In addition, we obtained data on the proportion of the freshman with high school averages of 75% or higher, as well as the average high school grades of freshmen. The data, provided by Maclean's, are for 1994. Although these data are not matched to each cohort, and post-date the year of graduation of each student by 2 to 12 years, we used these variables in selected models to corroborate American evidence that the degree of selectivity in admissions at a university is positively associated with students' subsequent earnings.

Our regression sample consists of males and females who obtained a Bachelor's degree in 1982, 1986 or 1990, and who had valid data for age, province of residence, work experience prior to graduation, language spoken, and earnings. Earnings were top-coded at $150,000 per year.

As a starting point, we ran a random effects model that conditioned log wages on our two 1994 measures from Maclean's of the high school grades of incoming students. The coefficients on the two measures of high school achievement of freshman are positive whether they are entered together or alone, thus weakly corroborating evidence from the American literature that the selectivity of universities' undergraduate programs is positively linked to subsequent earnings.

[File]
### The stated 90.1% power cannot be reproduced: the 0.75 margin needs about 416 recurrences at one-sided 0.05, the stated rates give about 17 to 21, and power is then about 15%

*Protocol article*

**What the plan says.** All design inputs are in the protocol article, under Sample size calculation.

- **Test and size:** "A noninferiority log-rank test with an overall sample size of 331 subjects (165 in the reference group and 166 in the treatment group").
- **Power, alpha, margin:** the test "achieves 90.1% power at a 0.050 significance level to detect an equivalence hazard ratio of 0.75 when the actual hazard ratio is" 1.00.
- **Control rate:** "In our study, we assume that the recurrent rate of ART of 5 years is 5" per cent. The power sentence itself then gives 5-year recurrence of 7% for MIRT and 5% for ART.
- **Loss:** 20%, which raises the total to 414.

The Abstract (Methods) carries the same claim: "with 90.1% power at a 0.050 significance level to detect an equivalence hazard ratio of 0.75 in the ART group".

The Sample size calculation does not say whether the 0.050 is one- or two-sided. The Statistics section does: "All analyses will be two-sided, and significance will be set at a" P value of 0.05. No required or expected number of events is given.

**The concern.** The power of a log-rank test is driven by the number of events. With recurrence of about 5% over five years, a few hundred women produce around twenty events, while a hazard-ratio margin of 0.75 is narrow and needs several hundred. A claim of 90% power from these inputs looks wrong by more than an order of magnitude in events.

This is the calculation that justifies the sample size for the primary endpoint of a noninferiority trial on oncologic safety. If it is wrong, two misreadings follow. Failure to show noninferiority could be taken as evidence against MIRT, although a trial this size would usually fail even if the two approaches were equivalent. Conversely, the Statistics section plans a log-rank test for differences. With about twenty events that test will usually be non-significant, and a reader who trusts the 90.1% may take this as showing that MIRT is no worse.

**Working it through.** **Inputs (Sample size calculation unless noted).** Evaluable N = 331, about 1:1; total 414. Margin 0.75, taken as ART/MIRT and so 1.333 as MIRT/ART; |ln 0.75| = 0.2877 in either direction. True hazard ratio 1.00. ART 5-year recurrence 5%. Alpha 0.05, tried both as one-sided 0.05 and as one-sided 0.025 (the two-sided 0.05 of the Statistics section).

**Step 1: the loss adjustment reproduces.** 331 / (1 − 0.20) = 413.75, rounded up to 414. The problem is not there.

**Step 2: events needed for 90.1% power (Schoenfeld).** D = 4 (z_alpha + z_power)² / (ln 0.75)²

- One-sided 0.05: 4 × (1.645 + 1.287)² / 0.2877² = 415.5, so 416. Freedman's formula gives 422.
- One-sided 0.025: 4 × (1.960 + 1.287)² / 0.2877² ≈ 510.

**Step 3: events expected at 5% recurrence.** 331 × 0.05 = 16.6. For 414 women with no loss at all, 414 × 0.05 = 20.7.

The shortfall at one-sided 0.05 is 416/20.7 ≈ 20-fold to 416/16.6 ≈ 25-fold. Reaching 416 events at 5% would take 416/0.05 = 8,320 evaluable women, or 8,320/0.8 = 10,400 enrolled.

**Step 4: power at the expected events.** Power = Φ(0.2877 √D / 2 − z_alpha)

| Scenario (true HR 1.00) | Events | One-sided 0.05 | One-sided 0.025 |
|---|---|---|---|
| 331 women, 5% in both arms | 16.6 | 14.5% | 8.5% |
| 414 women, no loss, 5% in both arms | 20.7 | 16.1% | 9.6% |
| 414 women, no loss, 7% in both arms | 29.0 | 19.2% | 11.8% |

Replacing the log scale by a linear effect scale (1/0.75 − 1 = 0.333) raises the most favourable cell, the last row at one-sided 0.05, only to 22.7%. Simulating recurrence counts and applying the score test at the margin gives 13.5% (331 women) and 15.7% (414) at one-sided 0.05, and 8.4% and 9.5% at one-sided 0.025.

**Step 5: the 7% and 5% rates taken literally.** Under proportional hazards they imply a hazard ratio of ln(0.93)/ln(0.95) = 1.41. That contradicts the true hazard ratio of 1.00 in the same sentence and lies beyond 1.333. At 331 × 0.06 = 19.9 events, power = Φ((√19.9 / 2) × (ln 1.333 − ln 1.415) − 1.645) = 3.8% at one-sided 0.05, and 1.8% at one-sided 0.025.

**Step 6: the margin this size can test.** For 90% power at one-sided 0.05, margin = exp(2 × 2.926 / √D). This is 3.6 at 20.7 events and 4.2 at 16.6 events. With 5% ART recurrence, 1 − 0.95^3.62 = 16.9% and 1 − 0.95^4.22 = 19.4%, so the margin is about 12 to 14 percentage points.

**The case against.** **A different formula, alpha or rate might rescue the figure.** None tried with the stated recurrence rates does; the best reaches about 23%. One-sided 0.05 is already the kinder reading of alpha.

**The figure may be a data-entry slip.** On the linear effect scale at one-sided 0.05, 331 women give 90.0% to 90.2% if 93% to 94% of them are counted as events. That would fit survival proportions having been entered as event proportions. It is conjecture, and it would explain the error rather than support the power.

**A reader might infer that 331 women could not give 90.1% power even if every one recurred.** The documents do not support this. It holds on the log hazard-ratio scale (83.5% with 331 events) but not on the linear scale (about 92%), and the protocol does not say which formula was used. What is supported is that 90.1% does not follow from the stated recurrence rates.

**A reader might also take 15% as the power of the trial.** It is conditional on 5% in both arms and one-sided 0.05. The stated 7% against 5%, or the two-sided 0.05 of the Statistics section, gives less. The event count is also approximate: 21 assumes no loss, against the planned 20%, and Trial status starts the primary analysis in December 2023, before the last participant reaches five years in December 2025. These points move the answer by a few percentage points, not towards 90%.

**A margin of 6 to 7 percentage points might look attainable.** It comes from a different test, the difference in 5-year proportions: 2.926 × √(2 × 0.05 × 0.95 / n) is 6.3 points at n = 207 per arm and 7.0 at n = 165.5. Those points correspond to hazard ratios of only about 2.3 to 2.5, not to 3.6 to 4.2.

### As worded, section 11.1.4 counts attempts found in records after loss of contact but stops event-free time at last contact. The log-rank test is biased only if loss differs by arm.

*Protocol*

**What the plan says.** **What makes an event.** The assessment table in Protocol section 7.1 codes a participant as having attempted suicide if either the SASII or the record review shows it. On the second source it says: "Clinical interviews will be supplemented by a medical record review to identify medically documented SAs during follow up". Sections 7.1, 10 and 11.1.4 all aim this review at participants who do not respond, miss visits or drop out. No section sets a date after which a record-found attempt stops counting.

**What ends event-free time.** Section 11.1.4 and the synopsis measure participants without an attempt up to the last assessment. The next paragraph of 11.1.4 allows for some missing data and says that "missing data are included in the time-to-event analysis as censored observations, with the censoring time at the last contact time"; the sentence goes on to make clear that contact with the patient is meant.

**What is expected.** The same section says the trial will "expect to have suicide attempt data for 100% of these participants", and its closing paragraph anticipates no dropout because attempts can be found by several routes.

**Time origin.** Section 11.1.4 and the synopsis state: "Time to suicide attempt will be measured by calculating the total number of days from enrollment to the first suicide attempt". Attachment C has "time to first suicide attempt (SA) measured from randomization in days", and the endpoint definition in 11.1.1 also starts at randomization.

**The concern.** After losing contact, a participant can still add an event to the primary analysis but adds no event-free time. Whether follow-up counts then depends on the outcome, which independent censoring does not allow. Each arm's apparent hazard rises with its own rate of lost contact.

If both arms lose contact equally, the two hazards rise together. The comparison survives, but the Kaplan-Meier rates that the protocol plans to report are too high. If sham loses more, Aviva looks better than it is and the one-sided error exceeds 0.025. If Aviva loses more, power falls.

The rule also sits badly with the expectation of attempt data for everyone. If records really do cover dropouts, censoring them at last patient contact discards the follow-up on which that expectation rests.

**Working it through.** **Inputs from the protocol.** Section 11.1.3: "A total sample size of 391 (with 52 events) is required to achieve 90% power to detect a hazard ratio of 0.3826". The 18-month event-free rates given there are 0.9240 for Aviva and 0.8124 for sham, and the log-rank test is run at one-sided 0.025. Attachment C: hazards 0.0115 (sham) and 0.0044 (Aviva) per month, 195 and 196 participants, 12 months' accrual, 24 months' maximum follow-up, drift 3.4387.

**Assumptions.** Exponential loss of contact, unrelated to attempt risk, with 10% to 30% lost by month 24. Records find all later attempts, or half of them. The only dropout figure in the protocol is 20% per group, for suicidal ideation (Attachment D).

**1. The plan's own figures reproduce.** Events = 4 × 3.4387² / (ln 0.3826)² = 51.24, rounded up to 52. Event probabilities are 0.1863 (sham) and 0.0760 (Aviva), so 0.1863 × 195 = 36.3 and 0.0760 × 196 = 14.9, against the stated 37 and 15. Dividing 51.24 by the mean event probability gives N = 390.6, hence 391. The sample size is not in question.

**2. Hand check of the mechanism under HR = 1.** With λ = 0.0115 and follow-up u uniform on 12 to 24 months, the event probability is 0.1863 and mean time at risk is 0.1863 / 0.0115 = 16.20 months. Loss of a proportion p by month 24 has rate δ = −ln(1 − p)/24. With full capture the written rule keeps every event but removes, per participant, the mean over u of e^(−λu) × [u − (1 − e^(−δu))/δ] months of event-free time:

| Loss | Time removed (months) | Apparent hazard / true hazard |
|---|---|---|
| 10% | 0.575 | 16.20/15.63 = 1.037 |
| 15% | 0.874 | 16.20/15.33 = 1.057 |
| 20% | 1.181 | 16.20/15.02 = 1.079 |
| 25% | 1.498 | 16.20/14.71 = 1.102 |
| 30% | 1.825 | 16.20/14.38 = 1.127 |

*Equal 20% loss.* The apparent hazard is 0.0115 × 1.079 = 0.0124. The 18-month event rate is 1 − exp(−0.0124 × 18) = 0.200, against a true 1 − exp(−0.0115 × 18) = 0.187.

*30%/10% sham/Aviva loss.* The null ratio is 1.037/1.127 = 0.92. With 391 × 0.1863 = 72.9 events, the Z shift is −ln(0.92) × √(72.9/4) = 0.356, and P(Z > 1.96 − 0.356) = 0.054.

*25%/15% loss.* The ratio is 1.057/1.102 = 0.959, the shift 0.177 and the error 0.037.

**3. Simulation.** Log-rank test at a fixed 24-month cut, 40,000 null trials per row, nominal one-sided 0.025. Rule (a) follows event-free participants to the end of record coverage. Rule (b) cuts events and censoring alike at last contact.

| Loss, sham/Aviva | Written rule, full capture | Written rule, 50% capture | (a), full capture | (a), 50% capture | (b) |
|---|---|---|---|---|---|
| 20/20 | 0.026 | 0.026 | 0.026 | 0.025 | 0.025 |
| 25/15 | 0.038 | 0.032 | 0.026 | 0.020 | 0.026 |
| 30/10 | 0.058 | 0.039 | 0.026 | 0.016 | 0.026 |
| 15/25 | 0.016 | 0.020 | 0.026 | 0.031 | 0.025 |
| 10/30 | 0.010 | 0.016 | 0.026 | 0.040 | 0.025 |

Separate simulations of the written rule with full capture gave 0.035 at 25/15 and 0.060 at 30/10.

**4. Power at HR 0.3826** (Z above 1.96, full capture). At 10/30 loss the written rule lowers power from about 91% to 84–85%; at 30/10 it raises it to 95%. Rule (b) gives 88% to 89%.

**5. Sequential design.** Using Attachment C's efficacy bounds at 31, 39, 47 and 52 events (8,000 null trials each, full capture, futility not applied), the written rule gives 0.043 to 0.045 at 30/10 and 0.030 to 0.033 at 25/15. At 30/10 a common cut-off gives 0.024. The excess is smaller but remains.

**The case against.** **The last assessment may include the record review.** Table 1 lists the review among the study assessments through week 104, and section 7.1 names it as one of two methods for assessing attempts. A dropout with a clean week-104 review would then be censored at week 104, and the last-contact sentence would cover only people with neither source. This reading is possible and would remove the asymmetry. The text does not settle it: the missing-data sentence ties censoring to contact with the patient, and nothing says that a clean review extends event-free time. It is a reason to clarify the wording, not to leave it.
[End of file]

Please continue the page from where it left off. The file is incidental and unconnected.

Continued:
Results for men (when one measure of university traits at a time is added to a basic model including personal demographic traits and past educational experiences) suggest that male graduates' earnings are positively linked to professor-to-student ratios. An increase of 0.01 in the professor-to-pupil ratio is predicted to raise students' earnings five years after graduation by about 0.25%. This represents a modest increase in university staffing, given that for the average student in our sample the professor-to-pupil ratio was 0.089, with a standard deviation of 0.084.

In contrast, a number of other university traits, such as median professor salary and the share of graduate students in the overall student population, are not significantly linked with undergraduates' earnings five years after graduation.

Higher fees, as measured by the total fees paid by arts undergraduates are positively associated with men's later earnings, providing indirect evidence that students benefit, to some extent, from fee hikes and consequent increases in expenditures on undergraduate education by universities during the time under study.

Another regressor of note is that the coefficients on the dummies indicating the field in which the graduate specialized are quite large. Apparently, a man's major influences his earnings in a significant way. Overall, there is a gap in predicted earnings between those in the most highly paid field "Other Health" and those in the lowest paying major, Fine Arts/Humanities, of about 60%.

For both men and women, an increase in enrollment of 1,000, or an increase of about 8% at a typical university, is associated with a 1% drop in earnings five years after graduation. But for women, in the final model that incorporates all of the university traits at once, enrollment remains the only significant university variable, in contrast to the results for men.

After dropping the controls for majors, for men, professor/student ratio, undergraduate enrollment, and fees remain significant, but the coefficients rise by a third to a half. The implication is that expansions in the professor/student ratio, increases in fees, and reductions in overall enrollment allow students a greater opportunity to enroll in majors that have high payoffs in the labour market.